In the past I have always made it a point to not listen to movie critics. Most often, when they pan something, I find it to be entertaining. And why is that? To quote Kurt Russel in John Carpenter’s The Thing, “because it’s not like us.” Therein lies the problem. They are not like us, the comic fan, the superhero fan, the science fiction and fantasy fan, who live for this stuff. They are always looking for the next Art Film, an adaptation of the last, boring, great American novel. They equate great acting to people sitting in a room angsting about their angst. Up until the scene where the angst breaks the character and they angst over that. Every once in a while they will give kudos to some groundbreaking scifi or fantasy film, or perhaps an action flick. You know, the kind of stuff the general public eats up. Rarely, unless there is something else at play.
Over the years I had seen many reviews of superhero films where it was obvious that the reviewer had never read a comic or seen an animated feature, much less a live action hero flick. One in particular that rattled me was the review of a Chicago critic for the movie Thor. He loved seeing Thor without his power, a fish out of water story he said. But as soon as Thor got his “silly superpowers” back, the movie went downhill for him. I think for most Marvel fans that was when the movie really kicked off. We wanted to see Thor throw that hammer and destroy something with it. But, then again, that reviewer wasn’t like us. After several years the critics have changed their tune, and now they give many superhero movies glowing reviews, sometimes too glowing (see Captain Marvel). They have jumped on the bandwagon, so to speak, trying to keep themselves relevant in a world where they are increasingly less so.
Audiences don’t tend to agree with the critics. Proof? Captain Marvel, 79% critic score, 59% audience score, and that after some sketchy maneuvering by Rotten Tomatoes. I won’t go into that here. There is plenty on the internet about it already. Star Trek Discovery, 83% with critics, 48% with viewers. How about the newest rendition of Dr. Who? Rotten Tomatoes took down one of their pages, which had a near perfect critic score, and I think a 37% audience score. They still have one page up for the Doctor Who: New Season Premiere, with no critic ratings (did they purge them?) and an audience score of 17%. I don’t trust Rotten Tomatoes either, since they have shown they will manipulate their figures to suit someone’s narrative (will post on narratives later). More proof? Alita: Battle Angel, probably my all-time favorite movie, had a 60% critics score, and a 94% audience rating. Recently, RT published a poll for the best movies of 2019 so far, and Alita was not on it, since only critic scores were tallied. The response, on Twitter, was overwhelmingly in favor of Alita. Well, how about that.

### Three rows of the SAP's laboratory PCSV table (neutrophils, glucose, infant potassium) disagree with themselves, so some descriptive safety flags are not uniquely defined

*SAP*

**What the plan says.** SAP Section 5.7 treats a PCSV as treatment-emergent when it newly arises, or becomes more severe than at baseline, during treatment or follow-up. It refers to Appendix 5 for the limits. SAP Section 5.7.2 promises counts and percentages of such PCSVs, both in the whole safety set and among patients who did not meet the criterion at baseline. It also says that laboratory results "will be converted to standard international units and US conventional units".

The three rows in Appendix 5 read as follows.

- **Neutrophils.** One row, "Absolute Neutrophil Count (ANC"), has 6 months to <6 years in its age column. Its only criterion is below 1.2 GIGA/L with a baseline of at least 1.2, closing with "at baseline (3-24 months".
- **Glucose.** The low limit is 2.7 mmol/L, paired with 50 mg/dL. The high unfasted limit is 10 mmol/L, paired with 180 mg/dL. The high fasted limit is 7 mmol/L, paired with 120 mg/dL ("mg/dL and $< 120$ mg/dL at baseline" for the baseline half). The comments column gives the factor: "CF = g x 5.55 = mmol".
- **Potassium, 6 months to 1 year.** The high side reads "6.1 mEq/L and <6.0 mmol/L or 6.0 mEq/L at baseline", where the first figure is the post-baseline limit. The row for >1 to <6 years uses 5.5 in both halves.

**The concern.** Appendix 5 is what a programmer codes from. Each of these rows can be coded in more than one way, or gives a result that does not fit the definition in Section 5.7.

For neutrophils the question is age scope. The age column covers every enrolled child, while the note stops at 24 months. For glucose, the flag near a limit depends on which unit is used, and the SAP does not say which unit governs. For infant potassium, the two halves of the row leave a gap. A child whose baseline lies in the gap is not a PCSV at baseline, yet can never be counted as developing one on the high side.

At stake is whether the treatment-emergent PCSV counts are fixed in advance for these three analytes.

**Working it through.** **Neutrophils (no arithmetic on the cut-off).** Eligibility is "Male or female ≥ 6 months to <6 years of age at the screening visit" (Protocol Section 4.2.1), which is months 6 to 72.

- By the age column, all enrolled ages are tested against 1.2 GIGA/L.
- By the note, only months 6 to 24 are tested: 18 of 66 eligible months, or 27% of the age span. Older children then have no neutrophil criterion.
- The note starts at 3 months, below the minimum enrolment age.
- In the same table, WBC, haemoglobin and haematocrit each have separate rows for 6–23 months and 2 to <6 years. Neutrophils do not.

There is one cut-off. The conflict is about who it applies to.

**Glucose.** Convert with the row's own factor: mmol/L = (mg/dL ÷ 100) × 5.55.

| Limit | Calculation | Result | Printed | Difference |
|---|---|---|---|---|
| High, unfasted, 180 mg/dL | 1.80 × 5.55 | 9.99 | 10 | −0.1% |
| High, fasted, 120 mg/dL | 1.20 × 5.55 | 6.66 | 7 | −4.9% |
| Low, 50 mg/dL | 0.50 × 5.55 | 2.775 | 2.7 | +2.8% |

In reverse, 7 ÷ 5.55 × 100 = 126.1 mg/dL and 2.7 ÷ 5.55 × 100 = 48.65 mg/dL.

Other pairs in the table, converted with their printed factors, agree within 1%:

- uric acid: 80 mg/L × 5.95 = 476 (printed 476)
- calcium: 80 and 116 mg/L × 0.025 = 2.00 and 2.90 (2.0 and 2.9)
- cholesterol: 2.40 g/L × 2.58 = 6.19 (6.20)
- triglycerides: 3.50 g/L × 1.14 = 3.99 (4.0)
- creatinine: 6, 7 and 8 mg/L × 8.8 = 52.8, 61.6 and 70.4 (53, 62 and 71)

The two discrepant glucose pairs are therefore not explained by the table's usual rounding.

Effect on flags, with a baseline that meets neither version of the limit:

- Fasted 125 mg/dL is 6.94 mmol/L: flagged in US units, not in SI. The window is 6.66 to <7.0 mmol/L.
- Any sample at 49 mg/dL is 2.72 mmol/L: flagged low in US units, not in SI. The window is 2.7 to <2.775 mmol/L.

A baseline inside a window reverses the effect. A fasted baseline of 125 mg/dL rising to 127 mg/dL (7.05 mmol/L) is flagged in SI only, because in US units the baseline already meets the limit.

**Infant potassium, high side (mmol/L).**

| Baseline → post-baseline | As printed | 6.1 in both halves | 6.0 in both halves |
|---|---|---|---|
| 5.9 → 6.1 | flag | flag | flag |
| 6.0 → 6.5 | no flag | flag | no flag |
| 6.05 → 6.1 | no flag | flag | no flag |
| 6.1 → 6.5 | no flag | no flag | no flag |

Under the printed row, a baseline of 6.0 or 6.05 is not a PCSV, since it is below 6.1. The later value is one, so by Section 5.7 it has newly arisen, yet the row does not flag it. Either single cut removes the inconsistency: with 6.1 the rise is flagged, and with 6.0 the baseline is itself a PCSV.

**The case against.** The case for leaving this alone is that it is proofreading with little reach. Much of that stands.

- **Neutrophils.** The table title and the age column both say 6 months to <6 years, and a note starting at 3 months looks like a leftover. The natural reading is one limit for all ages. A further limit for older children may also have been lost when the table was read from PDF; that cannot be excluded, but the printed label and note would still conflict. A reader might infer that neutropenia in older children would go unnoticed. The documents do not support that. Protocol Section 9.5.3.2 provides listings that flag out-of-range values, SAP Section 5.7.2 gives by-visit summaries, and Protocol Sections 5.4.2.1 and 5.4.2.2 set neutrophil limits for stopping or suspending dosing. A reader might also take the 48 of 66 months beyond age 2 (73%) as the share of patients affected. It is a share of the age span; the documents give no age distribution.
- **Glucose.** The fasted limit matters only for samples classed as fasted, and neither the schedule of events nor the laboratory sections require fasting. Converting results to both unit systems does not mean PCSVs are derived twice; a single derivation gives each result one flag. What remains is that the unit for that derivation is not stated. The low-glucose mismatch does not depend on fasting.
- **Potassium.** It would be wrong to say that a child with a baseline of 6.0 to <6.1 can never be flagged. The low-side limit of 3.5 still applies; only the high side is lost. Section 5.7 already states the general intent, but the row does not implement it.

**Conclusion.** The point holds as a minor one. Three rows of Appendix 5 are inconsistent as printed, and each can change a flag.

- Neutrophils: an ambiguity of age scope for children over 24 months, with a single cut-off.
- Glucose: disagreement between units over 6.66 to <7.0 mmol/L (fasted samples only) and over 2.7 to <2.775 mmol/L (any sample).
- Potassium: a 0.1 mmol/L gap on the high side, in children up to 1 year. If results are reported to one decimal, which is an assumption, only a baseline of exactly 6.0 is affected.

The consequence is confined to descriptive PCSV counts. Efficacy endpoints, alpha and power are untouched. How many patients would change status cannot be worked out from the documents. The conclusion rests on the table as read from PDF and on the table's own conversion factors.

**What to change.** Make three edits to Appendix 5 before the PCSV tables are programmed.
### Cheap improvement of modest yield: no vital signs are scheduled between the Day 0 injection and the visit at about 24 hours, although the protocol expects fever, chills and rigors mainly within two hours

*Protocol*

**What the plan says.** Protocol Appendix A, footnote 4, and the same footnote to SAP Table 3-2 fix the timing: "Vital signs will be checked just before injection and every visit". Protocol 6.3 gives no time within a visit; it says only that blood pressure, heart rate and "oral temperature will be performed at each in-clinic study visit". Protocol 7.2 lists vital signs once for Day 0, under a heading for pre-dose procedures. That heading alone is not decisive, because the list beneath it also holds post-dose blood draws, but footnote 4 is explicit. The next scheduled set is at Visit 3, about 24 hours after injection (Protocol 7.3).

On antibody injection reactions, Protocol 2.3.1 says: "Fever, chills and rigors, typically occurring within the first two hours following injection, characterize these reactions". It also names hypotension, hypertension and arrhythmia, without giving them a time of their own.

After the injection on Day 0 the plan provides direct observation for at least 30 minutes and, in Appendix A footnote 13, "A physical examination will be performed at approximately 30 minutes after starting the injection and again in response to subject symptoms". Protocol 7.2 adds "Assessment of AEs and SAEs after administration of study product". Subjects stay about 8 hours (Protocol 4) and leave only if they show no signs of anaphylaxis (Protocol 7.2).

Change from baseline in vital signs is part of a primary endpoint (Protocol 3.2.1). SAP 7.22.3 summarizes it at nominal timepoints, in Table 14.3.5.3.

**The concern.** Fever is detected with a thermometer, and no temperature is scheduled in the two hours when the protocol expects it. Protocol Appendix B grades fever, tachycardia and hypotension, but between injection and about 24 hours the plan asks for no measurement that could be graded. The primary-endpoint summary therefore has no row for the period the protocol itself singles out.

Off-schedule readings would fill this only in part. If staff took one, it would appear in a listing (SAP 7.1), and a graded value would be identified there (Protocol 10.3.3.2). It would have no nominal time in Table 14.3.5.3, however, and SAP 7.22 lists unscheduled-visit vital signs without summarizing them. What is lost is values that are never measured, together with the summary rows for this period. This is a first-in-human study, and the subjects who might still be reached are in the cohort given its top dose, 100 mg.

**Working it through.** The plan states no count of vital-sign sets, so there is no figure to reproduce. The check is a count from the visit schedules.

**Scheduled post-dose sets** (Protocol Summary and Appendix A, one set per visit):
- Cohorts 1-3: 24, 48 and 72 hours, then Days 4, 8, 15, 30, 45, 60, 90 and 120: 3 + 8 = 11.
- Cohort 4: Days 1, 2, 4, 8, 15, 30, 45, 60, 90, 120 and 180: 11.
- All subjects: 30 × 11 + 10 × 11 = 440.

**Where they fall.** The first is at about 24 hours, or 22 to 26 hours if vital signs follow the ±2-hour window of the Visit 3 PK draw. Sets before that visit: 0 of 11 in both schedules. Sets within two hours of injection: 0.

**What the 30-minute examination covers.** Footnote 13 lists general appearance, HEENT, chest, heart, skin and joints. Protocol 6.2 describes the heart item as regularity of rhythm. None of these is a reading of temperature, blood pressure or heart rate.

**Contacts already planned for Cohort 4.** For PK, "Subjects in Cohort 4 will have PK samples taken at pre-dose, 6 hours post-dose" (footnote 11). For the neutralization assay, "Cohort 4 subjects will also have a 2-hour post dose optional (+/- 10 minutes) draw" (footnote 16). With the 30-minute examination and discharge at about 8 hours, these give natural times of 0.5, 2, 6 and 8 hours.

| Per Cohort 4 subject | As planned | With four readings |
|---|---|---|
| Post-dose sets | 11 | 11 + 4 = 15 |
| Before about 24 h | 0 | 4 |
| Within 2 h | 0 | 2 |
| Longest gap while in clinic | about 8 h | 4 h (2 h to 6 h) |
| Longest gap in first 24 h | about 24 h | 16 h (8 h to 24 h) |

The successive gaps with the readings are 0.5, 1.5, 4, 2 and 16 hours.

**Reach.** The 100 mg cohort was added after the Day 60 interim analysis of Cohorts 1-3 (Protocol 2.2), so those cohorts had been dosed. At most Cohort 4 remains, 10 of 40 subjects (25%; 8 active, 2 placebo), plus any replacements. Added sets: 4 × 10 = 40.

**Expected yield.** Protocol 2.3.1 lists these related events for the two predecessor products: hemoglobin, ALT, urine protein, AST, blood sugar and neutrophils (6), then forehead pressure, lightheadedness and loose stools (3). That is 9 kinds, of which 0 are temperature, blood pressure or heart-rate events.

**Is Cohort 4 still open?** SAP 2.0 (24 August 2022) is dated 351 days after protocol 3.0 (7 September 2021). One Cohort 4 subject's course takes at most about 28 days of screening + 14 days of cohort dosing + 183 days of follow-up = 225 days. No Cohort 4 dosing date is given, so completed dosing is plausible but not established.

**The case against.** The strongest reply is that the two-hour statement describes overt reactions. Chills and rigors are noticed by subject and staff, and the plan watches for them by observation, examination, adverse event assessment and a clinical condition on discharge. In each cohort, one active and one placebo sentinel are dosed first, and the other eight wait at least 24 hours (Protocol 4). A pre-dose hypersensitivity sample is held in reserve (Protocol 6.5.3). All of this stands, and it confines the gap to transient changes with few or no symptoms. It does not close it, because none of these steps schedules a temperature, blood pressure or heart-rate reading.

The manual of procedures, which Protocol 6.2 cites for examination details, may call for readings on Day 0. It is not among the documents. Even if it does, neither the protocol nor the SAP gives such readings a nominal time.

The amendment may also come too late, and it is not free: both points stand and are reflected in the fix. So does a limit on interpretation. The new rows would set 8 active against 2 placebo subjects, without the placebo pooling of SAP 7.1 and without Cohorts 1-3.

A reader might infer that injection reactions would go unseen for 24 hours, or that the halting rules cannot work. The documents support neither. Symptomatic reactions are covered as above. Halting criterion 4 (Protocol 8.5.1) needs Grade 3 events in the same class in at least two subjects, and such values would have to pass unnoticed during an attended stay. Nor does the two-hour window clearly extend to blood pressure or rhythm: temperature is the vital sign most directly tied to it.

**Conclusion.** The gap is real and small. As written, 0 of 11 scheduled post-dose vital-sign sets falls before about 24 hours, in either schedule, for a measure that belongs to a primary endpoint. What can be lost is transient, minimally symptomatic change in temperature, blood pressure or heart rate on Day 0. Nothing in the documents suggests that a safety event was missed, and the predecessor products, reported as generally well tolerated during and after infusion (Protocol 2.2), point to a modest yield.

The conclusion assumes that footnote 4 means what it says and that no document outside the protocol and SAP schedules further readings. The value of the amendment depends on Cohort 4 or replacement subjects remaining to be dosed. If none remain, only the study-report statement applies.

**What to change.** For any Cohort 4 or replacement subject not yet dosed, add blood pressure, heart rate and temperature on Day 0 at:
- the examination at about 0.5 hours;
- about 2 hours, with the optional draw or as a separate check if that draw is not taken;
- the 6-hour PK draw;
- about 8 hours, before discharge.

A lot of these rating sites that tally critics scores are tied in to someone in the business. Most are not independent platforms that can say what they want. Even some of the major critics, the ones whose opinions can seal the fate of major productions, are in someone’s pocket. As told by the Latin Times, one reviewer, working for a publication with sixty million readers, gave a favorite movie a horrible rating. Turns out he also works for ABC, which is owned by Disney, which had a competing film coming out soon after. Of course, this same ethically beyond reproach gentleman gave the Disney film a glowing review. It’s different on the internet among the Youtube community. Alita was loved by the majority of internet reviewers. Chris Stuckman, a great Youtube reviewer with over 1.4 million subs, really liked it. Many smaller, and by smaller I mean from several thousand to several hundred thousand subs, loved it. The problem is, most people still get their opinions on movies from papers and publications, and until that changes these sycophants, people not like us, still wield too much power over the fortunes of film.